"I know now that the hundreds of people praying for me - people I don't know, from different countries and religious beliefs - is what pushed me through."


My name is Aurora and I’m living with metastatic breast cancer [MBC]. What does that mean for me?

This diagnosis has accelerated the end of my working life. I am only 56 years old and should be planning my retirement. Instead, I had to take permanent disability as the job I had said, if I returned, I would be expected to perform at the level I had before to my diagnosis, which would be impossible for me now.

I’m on Medicare because I was forced by the SSA [Social Security Administration]. If it had been up to me, I would have continued with my coverage, which was a lot cheaper than what they are discounting from my disability check. Medicare only pays 80% of my medical bills, and I am accumulating debt.

I want my story to reach the policy makers that work with healthcare reform. I believe that MBC needs more exposure, more funding and more research. I also think that oncologists should be required by their Boards to be up to date in the newest available treatments. In my experience, I’ve learned more about treatments and their side effects from other MBC patients than I have from my doctor.

I find my motivation from my daughter and grandson. I want to be here for many years to see my daughter succeed as a lawyer and see my grandson grow up. I also want another grandchild. My son-in-law and I have made a pact – he’ll put everything he can into bringing a baby girl into the world if I stick around for at least 3 more years. A baby girl showing up is [one of] my goals, but my long-term goal is to be an outlier in statistics and stay around for 10, 15, 20 years. Thankfully, I am feeling OK and the treatment seems to be working. Although, at my last doctor appointment, she indicated that my tumor markers are raising so she may have to switch the treatment. At this point, I seem to know more than the doctor. I know for a fact that the [drug combo] I’m on can take up to 5 or 6 months to bring results – and I’m only on my 4th month.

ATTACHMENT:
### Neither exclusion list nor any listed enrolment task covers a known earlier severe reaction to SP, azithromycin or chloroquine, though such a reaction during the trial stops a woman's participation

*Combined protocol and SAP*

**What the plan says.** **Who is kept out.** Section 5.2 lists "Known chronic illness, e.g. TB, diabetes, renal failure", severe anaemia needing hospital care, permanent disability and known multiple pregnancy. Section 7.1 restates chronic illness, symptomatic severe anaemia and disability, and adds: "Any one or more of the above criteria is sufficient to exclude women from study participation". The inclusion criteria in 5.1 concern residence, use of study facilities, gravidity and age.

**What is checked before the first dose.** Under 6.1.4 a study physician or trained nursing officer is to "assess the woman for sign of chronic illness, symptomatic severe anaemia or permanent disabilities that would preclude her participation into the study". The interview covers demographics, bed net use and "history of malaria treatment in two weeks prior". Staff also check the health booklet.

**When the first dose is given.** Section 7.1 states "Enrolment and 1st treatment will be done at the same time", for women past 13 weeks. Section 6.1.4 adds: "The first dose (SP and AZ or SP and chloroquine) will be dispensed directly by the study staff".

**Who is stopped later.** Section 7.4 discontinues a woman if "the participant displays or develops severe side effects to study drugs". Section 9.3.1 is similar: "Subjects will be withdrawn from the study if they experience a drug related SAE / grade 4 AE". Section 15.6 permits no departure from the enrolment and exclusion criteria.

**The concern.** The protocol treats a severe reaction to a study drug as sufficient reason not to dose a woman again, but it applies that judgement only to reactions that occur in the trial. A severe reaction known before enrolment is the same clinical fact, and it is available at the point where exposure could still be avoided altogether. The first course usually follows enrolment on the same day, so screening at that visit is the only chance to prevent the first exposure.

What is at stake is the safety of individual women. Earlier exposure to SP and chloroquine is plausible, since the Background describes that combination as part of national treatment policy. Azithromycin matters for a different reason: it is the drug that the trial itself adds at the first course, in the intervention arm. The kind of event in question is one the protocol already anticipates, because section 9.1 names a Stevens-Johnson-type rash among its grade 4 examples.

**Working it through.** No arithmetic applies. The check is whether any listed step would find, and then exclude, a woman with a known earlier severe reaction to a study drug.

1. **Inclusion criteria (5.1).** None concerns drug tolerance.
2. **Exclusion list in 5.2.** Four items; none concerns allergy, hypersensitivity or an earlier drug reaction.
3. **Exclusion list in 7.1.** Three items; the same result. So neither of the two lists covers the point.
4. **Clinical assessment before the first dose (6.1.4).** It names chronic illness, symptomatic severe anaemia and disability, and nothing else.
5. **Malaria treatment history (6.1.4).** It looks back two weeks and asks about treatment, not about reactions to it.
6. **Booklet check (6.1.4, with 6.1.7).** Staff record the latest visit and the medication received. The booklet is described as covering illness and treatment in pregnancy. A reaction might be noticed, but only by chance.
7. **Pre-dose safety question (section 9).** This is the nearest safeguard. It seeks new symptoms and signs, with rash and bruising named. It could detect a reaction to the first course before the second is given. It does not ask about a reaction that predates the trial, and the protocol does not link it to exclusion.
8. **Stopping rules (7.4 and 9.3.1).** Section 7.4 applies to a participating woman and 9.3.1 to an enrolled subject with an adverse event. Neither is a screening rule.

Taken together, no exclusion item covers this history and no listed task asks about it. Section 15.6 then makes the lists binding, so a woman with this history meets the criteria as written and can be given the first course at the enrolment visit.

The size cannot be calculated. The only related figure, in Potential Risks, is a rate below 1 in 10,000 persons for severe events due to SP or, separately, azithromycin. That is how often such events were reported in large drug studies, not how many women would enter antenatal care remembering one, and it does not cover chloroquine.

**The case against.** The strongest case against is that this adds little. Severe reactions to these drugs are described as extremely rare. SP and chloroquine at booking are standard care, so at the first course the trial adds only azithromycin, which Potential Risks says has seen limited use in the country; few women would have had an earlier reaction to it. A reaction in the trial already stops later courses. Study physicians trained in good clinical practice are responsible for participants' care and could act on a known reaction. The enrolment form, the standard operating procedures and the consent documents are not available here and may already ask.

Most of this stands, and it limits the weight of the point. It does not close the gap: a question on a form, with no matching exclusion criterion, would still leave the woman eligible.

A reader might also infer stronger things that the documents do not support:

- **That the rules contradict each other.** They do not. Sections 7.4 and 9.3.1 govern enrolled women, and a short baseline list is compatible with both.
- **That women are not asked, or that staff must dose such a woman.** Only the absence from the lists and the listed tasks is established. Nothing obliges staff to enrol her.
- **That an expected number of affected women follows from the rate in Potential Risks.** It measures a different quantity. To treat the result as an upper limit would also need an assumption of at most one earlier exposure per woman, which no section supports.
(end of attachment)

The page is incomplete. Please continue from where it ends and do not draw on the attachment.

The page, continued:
I gain strength from prayer and friends who understand what I’m going through. I pray for other MBC patients and their families. In 2013, cancer caused me to be in the hospital for 3 months, due to complications from surgery to my femur. I know now that the hundreds of people praying for me – people I don’t know, from different countries and religious beliefs – is what pushed me through.

The most important thing I’ve learned from this experience with cancer is that it has brought my awareness of my own mortality to the front. I’ve learned to live in the here-and-now. I’m enjoying different things with my family, such as water-pistol fights between my daughter, her husband, my grandson and me…in the electric wheelchair. We all get thoroughly soaked. My advice for those newly diagnosed is, “Live to the fullest, we don’t have an expiration date in our foreheads.”

Cancer is not one disease, it’s many. As such, I believe that finding ONE cure for all may not be attainable, but more research can lead to MBC being treated as a chronic disease. So, I ask those in the Moonshot program to hurry up and approve, and move forward with new treatments. I want the MBC community to become a grassroots movement, like the AIDS community became in the 80’s, so that the whole country becomes aware of MBC. I believe that will be the only way that the molasses at the FDA will start approving new treatments faster. I thank It’s About Time MBC for being part of this incipient movement! “Let’s roll!”